Another theory cites two specific events in the late '80s and early '90s as the reasons why audiences started tuning out: the 1988 WGA strike and the O.J. Simpson trial (see also O.J.: Made in America). The former caused soaps to run without experienced writers, leading to a sharp decline in quality, and coverage of the latter not only knocked the soaps off the air for several weeks, but provided viewers with a real-life drama to enjoy, thanks largely to the media circus caused by Judge Lance Ito allowing cameras into his courtroom. Declining viewership caused the networks to put less effort into their daytime shows, creating a vicious cycle of sinking quality and ratings. To top it off, shortly before the first "legacy" soap was cancelled, there was another WGA strike (in 2007-08).
The rise of reality TV in the late 1990s has also given viewers what soaps used to, at less cost to the networks and with less predictability for viewers.
There's a conspiracy theory similar to The Rural Purge which alleges the networks wanted to get out of the soap business because they were so expensive to produce compared to talk and Reality TV. However, since soap opera fans are notoriously loyal (often bonding generations of mothers/daughters and fathers/sons), the networks have been deliberately sabotaging them, slashing budgets and hiring outside writers with distaste for the genre.
Then there's the rise of cable networks and streaming options. In the past, the lower-tier of scripted television, which included soaps and Made-for-TV movies, was still pretty limited with only a few networks; even in the 90s, when cable TV was exploding, acting roles were still limited and you'd be lucky to get offered a soap role in order to get your foot in the door. Now when you have 450-some primetime and streaming shows looking to cast, taking a three-week role as a nurse on General Hospital to 'break-in', or hanging around a daytime set looping through the same plot point for years, doesn't look as good on a resume when you can easily get better pay and exposure as a recurring character on a Netflix series, not to mention having more creative clout. It's often speculated that talent are more-easily sidelined or killed off on daytime than in primetime (Shonda Rhimes notwithstanding!).
Many in the industry predicted that, while the soap opera will live on in American TV, the last of the classic daytime serials could be off the air by 2015… a prophecy which didn't come to pass. However, it is true that by then, only four 'prestige' soaps remained: General Hospital, Days of Our Lives, The Young and the Restless, and Bold and the Beautiful – down from 19 in 1969 and 12 as recently as 1990. SOAPNet, the one cable network dedicated to the genre and where most of the programs repeat, was removed from many cable systems in early 2012 to be replaced by Disney Junior, which was used as an excuse by ABC's daytime chief to kill All My Children and One Life to Live.note Although many soap fans feel that the truth is that then-ABC daytime chief Brian Frons, who had a history of cancelling soaps dating back to the series Santa Barbara, as well as firing veteran cast members without warning, had a vendetta against fans for rejecting his vision of what the ABC soaps should be: Namely an emphasis on gratuitous sex and violence over storytelling.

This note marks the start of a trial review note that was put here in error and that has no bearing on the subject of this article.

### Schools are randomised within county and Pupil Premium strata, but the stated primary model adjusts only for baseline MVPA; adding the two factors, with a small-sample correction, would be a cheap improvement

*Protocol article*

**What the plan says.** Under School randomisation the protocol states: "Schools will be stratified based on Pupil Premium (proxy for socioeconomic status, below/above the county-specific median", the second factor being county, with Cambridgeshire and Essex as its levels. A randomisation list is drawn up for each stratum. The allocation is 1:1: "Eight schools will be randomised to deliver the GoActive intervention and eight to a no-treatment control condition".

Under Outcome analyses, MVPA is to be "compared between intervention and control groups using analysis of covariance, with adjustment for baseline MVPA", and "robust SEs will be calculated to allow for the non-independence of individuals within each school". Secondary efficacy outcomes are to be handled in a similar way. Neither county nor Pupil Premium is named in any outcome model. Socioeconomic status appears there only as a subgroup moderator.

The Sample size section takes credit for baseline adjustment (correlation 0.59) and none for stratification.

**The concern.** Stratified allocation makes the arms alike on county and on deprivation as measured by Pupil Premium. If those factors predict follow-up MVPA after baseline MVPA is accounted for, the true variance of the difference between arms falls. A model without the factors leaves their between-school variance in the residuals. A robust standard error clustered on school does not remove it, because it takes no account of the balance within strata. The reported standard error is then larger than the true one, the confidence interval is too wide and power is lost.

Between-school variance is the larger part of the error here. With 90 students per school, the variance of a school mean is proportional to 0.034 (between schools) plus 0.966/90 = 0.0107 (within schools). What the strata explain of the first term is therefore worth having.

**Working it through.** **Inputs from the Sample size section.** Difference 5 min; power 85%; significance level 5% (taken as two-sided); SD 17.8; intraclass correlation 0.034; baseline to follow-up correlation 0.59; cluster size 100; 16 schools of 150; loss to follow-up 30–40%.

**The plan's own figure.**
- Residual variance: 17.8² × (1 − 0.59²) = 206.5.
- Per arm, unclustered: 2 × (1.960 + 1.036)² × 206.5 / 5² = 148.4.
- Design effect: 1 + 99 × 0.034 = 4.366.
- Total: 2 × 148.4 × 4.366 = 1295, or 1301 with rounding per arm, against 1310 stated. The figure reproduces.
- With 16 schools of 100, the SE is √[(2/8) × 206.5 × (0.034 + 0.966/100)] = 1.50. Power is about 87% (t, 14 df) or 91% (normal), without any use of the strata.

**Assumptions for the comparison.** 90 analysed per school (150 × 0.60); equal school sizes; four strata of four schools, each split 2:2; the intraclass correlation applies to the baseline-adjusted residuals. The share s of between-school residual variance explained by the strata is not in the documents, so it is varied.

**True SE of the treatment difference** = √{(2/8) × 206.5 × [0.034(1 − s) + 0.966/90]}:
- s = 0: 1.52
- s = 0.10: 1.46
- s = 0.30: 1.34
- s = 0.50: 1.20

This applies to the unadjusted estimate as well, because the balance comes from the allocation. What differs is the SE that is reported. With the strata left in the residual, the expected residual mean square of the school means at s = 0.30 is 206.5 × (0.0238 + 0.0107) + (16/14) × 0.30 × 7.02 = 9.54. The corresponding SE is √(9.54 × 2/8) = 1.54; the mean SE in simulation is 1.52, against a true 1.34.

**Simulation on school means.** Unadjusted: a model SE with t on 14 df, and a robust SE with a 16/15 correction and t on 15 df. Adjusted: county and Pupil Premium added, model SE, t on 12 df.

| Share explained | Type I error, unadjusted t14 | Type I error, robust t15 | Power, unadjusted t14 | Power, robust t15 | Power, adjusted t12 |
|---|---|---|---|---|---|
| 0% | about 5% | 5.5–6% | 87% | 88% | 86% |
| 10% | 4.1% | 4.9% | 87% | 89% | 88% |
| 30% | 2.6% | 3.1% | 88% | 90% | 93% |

Practically every nation on earth has soap operas (radio and TV), and loads of soaps is one thing you can always bet on an expatriate/tourist station carrying, regardless of country. The U.S. military's Armed Forces Network carries all four current U.S. soaps.note  This isn't as ridiculous as it seems. In addition to AFN needing to also cater to wives of service members who live on-base, being on active duty in a combat zone paradoxically means one has a lot of downtime in between operations, but when that downtime is isn't always predictable. The drawn-out meandering plotlines of classic soaps are ideal for that situation. For similar reasons, farmers have long been a significant Periphery Demographic for soaps.
For the modern variant, see Prime Time Soap or Supernatural Soap Opera.
There is a "Latin" School of soaps, called Telenovelas to uncouple them from the Anglo school (encompassing the US, UK, and Australia), which are the standard in almost every nation from Mexico southwards. The Japanese equivalent is Dorama.
Aside from the fantastic elements (and even there, the line is blurry), this is largely the Distaff Counterpart to comic books, although the fans of that medium will never admit it.note  Coincidentally, Guiding Light and Marvel Comics even had a crossover comic book made in 2006. Professional Wrestling has at times been called "Soap Operas for men."
Not to be confused with Soupe Opéra.